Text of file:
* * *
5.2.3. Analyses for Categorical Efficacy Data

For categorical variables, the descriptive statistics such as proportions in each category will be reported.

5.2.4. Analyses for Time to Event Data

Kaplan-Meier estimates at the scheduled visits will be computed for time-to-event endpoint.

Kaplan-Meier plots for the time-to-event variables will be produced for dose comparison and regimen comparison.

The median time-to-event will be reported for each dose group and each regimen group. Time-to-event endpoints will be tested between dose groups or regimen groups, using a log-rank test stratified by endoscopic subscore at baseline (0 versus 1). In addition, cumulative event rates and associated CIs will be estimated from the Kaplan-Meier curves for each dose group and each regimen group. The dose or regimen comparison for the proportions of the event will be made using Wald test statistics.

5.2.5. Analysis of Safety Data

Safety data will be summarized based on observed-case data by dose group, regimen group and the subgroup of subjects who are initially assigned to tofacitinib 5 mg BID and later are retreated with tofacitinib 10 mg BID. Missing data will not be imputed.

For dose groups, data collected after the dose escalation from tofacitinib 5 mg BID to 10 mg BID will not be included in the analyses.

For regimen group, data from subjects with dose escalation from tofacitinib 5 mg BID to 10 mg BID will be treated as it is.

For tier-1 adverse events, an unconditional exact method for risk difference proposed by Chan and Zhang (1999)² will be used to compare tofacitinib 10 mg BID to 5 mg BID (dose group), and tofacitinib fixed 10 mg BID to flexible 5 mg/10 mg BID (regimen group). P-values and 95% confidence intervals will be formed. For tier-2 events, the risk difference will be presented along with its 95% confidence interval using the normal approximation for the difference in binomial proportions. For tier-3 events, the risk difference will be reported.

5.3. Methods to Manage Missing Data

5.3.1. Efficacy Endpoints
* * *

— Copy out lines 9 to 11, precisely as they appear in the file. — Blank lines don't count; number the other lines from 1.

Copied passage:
For dose groups, data collected after the dose escalation from tofacitinib 5 mg BID to 10 mg BID will not be included in the analyses.

For regimen group, data from subjects with dose escalation from tofacitinib 5 mg BID to 10 mg BID will be treated as it is.

For tier-1 adverse events, an unconditional exact method for risk difference proposed by Chan and Zhang (1999)² will be used to compare tofacitinib 10 mg BID to 5 mg BID (dose group), and tofacitinib fixed 10 mg BID to flexible 5 mg/10 mg BID (regimen group). P-values and 95% confidence intervals will be formed. For tier-2 events, the risk difference will be presented along with its 95% confidence interval using the normal approximation for the difference in binomial proportions. For tier-3 events, the risk difference will be reported.